His gesture is so bold it has a whiff of sacrilege, not just of art-world rebellion.
Any sort of violence during the holy month is seen as sacrilege.
And it was sacrilege for his followers to look him in the eye or touch him.
OK, well maybe we do agree with the latter view; that sort of extreme flavoring can veer dangerously close to sacrilege.
He tells The Daily Beast that people thought transplanting organs “was sacrilege.”
From the beginning of history, this attitude had been branded as criminal--worse than crime--sacrilege!
These were never touched—to do so would have been sacrilege, for they were sacred to the dead.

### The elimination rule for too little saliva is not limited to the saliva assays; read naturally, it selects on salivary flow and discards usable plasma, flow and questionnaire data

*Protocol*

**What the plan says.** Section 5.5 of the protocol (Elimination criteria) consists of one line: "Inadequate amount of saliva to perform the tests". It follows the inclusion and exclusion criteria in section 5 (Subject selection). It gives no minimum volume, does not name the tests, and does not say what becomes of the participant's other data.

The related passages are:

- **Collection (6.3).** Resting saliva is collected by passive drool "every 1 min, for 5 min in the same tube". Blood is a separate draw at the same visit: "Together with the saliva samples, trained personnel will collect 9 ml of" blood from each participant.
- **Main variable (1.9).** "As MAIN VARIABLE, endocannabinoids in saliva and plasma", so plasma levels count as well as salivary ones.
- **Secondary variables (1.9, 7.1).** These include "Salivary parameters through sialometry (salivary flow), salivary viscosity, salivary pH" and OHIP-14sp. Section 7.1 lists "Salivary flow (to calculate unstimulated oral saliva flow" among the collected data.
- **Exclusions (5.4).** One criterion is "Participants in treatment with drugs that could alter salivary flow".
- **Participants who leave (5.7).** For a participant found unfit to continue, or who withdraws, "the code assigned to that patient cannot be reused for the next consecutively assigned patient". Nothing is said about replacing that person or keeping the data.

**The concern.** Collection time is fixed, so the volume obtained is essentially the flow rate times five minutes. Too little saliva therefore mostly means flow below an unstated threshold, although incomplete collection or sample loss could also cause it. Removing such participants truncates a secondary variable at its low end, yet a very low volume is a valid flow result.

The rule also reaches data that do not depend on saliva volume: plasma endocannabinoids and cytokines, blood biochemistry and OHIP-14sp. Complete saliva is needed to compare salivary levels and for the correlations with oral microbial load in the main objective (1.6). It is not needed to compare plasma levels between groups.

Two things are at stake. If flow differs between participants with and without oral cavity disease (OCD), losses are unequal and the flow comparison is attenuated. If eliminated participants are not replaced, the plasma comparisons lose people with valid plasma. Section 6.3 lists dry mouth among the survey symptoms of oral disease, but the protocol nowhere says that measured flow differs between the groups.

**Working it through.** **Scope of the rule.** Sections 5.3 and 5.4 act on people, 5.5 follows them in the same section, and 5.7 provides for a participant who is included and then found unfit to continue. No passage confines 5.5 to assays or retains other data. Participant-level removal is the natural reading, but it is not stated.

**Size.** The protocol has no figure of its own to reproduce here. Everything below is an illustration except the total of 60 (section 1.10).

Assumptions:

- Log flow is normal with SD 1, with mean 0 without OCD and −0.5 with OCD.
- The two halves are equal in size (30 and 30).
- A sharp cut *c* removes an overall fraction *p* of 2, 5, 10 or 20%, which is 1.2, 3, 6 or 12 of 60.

That proves that you appreciate in the fulness of its horror the sacrilege which I cited as an example!
He is the greatest of all the gods, and to summon him lightly is a sacrilege.
sacrilege causes no shudder to such natures as Murray Brooks.
c.1300, "crime of stealing what is consecrated to God," from Old French sacrilege (12c.), from Latin sacrilegium "temple robbery, a stealing of sacred things," from sacrilegus "stealer of sacred things," noun use of adjective, from phrase sacrum legere "to steal sacred things," from sacrum "sacred object" (from neuter singular of sacer "sacred;" see sacred) + legere "take, pick up" (see lecture (n.)). Second element is not from religion. Transferred sense of "profanation of anything held sacred" is attested from late 14c.